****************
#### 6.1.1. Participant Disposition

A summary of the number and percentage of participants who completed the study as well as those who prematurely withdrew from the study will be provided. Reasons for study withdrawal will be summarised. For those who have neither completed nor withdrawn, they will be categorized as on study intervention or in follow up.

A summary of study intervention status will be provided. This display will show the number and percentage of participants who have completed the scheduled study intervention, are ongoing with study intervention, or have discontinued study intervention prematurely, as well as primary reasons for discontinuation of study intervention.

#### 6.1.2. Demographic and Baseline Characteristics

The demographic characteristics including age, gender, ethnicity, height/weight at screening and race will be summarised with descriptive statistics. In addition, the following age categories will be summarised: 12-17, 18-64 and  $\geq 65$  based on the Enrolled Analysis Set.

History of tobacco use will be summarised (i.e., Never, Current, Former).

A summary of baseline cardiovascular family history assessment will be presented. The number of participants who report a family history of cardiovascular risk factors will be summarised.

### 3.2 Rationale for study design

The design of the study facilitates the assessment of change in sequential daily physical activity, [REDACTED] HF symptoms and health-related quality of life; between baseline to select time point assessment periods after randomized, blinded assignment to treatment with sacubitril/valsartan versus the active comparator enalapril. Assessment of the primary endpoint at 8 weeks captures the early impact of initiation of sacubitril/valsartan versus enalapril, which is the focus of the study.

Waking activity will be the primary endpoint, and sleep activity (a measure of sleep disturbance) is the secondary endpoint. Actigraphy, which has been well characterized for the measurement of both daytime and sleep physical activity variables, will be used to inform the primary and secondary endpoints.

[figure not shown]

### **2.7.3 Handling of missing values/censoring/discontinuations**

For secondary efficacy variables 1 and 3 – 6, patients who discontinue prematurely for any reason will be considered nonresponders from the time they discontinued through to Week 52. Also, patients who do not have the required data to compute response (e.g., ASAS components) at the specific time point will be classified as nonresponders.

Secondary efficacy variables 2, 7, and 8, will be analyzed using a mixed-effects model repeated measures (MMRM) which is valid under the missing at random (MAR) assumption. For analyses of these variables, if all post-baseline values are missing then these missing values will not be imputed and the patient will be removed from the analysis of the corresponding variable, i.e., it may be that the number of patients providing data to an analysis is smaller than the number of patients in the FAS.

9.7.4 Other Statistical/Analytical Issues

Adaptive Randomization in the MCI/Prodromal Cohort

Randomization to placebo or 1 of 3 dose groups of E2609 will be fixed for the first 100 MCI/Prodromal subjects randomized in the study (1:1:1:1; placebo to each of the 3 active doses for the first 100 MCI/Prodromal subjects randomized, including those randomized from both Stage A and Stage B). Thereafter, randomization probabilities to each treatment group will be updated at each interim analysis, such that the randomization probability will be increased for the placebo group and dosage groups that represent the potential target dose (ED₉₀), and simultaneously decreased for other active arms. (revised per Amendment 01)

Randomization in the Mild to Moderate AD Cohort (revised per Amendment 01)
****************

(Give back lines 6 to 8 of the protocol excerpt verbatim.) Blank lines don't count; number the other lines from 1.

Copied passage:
History of tobacco use will be summarised (i.e., Never, Current, Former).

A summary of baseline cardiovascular family history assessment will be presented. The number of participants who report a family history of cardiovascular risk factors will be summarised.

### 3.2 Rationale for study design